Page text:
After a two-and-a-half month investigation, police have compiled a report that indicates 17-year-old Travis Beasley, the driver, was responsible for the crash on Nov. 20. Traffic investigator Roy Bennett and Sgt. Scott Grissom plan to present that report to the Calhoun County District Attorney’s Office, seeking criminal prosecution of Beasley.
Contacted Friday, Beasley’s mother said neither she nor her son wanted to comment.
The public report indicates Beasley, a Weaver High School student, was speeding northbound on Quintard Avenue around 11:15 p.m. when he pulled the parking brake of his white Nissan Maxima. Beasley was driving at speeds between 65 and 70 mph, the report shows, or more than 30 mph above the posted speed limit.
Investigators and the report said that by engaging the brake at such a high speed, Beasley caused the vehicle’s rear wheels to lock. As a result, the car spun out of control, hit the right curb and slammed into the light pole at the corner of Quintard Avenue and East 12th Street.
“Marks in the roadway indicated Beasley counter-steered, but was not able to control (the car) due to the high speed involved,” the report read. “(The car) struck the curb and then the steel light pole approximately four seconds after he engaged the parking brake.”
Weaver High junior Cody Watson, the passenger in the front seat, was pronounced dead on the scene. The passenger in the back seat, Cameron Mitchell, also a Weaver junior, and Beasley were taken to Regional Medical Center with broken femurs and arms and an assortment of other injuries.
Anniston police said the tragedy could’ve been prevented if Beasley had been driving responsibly.
“He was going way too fast, even if there was no traffic around,” Grissom said.
Bennett said probable cause for criminal prosecution stems from the information he gathered during months of investigation. The information in the accident report, a public record, is based on mathematical analysis of the markings the Maxima left on the road seconds before the crash and based on witness interviews, including with Beasley himself.
The report details some of what police said Beasley told them about the crash.
“Beasley said as he was going down Quintard Avenue, he decided to ‘bark’ his tires by quickly engaging and disengaging his parking brake,” the report states. “Beasley said he panicked, let go of the parking brake lever, and attempted to steer out of the slide.”
“Barking” brakes, Bennett said, is when the driver of a vehicle quickly pulls and releases the parking brake to make a squealing sound and leave skid marks on the road. It’s a stunt often associated with street racing and movies about street racing, Grissom said.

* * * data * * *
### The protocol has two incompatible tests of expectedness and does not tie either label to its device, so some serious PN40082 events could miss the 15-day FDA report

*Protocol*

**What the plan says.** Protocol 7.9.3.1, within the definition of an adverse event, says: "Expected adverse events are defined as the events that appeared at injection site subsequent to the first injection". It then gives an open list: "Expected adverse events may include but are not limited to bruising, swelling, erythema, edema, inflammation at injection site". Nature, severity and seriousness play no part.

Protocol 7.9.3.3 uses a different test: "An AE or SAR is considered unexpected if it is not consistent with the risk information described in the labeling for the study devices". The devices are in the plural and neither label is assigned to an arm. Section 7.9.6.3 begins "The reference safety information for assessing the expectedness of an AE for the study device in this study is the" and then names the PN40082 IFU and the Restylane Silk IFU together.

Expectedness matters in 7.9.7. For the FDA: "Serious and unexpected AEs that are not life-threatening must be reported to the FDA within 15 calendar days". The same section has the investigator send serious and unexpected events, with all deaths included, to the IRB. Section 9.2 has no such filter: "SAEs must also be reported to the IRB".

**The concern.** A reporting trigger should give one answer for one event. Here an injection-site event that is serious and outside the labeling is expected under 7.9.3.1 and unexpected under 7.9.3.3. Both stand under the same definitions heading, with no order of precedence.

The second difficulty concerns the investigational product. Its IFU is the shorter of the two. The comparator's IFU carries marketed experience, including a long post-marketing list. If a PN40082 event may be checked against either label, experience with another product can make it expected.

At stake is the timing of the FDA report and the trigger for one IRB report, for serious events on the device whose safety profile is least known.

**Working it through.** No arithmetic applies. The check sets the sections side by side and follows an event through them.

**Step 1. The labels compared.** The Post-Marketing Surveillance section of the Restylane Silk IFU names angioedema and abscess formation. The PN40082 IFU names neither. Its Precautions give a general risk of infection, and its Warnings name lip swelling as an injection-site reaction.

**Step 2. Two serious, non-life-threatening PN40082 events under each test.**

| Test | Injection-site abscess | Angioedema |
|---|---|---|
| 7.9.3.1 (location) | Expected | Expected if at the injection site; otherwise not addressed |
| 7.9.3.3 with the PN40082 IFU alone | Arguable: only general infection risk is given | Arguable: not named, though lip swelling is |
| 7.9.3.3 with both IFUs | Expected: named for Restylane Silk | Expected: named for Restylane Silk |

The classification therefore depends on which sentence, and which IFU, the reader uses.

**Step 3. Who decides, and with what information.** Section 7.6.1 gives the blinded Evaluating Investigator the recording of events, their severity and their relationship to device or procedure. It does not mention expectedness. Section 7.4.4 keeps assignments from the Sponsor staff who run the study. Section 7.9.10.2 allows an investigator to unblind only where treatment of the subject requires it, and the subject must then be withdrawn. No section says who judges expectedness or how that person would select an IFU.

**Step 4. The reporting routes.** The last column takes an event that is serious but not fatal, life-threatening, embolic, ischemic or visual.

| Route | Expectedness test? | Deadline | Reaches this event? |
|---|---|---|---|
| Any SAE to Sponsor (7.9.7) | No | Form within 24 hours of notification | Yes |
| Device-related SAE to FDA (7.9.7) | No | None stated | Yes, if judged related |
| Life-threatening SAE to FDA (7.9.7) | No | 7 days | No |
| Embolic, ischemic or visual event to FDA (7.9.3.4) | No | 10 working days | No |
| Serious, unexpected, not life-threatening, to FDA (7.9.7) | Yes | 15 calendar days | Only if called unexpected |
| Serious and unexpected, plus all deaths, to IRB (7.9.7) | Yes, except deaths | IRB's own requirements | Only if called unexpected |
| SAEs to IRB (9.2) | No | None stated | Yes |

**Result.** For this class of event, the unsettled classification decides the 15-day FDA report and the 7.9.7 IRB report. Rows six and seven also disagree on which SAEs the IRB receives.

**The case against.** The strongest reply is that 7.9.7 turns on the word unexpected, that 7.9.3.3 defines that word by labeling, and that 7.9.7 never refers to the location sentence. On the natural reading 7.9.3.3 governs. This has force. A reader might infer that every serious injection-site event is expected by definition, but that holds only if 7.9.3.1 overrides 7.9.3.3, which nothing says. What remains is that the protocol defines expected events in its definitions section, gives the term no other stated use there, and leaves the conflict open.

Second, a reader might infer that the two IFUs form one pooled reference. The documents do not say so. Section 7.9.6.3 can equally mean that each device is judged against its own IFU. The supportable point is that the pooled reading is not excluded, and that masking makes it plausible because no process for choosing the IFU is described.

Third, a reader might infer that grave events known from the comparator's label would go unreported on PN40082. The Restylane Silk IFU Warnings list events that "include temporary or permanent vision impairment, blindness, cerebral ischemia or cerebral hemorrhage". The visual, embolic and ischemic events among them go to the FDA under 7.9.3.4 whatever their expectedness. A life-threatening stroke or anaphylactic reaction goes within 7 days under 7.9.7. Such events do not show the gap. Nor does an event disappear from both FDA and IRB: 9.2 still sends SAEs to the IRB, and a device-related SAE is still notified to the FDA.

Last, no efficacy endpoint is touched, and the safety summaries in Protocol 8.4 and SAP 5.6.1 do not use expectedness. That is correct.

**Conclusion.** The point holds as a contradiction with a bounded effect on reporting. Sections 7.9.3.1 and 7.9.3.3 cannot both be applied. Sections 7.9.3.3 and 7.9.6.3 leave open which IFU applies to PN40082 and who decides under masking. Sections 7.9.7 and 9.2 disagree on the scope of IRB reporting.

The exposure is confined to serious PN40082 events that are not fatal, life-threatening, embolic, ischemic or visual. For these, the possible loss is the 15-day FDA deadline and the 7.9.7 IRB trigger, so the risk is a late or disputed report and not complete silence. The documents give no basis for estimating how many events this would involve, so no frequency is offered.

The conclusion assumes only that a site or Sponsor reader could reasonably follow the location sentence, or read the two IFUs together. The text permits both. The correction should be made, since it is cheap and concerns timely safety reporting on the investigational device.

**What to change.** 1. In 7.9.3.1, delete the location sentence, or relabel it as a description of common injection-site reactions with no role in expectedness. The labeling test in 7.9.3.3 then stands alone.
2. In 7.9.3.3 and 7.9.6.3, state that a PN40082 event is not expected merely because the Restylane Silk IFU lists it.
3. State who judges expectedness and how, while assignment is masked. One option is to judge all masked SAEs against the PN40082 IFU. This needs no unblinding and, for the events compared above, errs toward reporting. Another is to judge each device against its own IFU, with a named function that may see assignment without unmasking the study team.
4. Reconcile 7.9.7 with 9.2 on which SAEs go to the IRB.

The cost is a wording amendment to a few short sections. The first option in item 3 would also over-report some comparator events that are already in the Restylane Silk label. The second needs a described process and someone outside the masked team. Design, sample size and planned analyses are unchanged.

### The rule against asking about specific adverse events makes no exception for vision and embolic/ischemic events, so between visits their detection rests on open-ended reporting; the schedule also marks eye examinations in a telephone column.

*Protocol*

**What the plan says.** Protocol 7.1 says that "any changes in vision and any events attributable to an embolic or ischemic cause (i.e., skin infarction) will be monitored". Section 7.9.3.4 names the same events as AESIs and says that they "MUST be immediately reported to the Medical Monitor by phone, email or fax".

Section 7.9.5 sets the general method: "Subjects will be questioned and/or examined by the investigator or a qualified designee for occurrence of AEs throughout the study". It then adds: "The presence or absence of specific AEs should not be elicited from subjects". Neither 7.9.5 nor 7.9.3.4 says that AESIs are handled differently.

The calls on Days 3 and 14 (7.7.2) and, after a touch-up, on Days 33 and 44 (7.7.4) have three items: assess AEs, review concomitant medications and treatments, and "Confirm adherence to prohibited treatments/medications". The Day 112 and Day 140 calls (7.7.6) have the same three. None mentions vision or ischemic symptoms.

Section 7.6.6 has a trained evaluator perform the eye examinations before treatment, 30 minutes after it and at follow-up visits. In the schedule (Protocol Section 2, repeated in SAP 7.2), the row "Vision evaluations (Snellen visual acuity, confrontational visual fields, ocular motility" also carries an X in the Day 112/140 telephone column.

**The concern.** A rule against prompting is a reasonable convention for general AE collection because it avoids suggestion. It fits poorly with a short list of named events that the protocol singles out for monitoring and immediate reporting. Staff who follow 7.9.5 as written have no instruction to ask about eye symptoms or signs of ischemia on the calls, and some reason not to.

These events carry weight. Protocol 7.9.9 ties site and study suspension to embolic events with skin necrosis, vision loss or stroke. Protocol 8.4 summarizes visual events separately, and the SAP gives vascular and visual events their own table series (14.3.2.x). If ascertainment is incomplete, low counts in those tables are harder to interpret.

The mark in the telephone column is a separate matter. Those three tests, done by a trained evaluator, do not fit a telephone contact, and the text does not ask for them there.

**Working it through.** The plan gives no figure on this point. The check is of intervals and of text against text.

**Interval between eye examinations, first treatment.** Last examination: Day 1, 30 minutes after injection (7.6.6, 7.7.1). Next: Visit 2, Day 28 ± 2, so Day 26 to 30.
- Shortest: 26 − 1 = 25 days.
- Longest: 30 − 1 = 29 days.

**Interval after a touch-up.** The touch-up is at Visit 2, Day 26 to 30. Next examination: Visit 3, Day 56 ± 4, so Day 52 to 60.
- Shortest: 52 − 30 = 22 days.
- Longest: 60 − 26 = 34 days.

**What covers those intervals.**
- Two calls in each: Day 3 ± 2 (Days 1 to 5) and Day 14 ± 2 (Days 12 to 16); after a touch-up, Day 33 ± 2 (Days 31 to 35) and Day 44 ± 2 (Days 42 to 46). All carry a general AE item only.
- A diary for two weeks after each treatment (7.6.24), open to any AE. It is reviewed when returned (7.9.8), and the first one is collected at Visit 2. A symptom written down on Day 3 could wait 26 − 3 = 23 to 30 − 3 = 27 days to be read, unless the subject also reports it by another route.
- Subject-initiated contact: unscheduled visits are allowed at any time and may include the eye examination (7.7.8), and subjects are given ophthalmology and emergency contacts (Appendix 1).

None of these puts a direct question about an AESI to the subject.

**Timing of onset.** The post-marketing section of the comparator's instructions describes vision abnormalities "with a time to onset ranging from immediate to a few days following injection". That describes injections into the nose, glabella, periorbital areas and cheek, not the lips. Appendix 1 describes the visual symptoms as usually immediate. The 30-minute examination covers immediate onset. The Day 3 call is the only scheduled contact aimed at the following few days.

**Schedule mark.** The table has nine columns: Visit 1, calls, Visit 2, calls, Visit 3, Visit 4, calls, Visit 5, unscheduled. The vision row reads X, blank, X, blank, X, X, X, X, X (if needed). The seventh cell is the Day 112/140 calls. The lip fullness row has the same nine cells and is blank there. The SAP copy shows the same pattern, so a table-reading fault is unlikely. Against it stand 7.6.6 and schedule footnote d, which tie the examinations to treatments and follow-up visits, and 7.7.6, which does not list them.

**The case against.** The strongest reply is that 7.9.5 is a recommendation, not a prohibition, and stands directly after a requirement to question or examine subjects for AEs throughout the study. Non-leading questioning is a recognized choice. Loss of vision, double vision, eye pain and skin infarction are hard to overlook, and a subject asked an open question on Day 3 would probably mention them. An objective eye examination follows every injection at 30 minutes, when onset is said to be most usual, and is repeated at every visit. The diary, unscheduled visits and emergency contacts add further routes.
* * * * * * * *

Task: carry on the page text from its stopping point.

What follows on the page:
And police believe the crash — and Watson’s death — is a direct result of that brake “stunt” combined with the Maxima’s high rate of speed, both of which were deliberate actions police say Beasley took.
“There is misconduct … we are asking for criminal prosecution of the driver,” Grissom said.
It will be up to prosecutors at the district attorney’s office to decide what to do with the case once police turn it over to them.
Attempts to reach prosecutors Friday were unsuccessful, but Anniston investigators said one of three things can happen when the case lands on Chief Assistant District Attorney Brian McVeigh’s desk.
One: After reviewing the case, prosecutors could find there’s no probable cause to charge Beasley and decide not to pursue it.
Two: Prosecutors could find probable cause to charge Beasley with a crime and sign a warrant for his immediate arrest.
Three: Prosecutors could send the case to a grand jury to determine whether the case will be prosecuted, and, if so, what the charges will be.
Grissom said he expects prosecutors to pick the third option.
That’s because “there is not a clear, intoxicated driver … but there is obvious driver misconduct,” Grissom said.
“And they (prosecutors) like to let the peers of Calhoun County look at it,” Bennett added.
In a grand jury case, county residents selected to hear the preliminary case must decide whether there is probable cause for a defendant to be criminally charged and then determine what that charge will be.
Grissom said he expects Beasley to be charged with either vehicular homicide or manslaughter.
“Because he didn’t intend for it (the crash or Watson’s death) to happen,” Bennett said.
Alabama code states a person commits manslaughter if “he recklessly causes the death of another person or if he causes the death of another person under circumstances that would constitute murder.”
Vehicular homicide, according to state code, is listed under “criminally negligent homicide,” where a defendant is guilty when his unlawful or reckless action or inaction causes a death, Grissom said.
Investigators plan to turn the case over to prosecutors within the next 10 days.
In the meantime, Bennett plans to continue his investigation; police are still waiting on final autopsy and toxicology results from the state Department of Forensic Sciences.
“My investigation is not over,” he said. “It’s a tragic situation.”
Star staff writer Cameron Steele: 256-235-3562.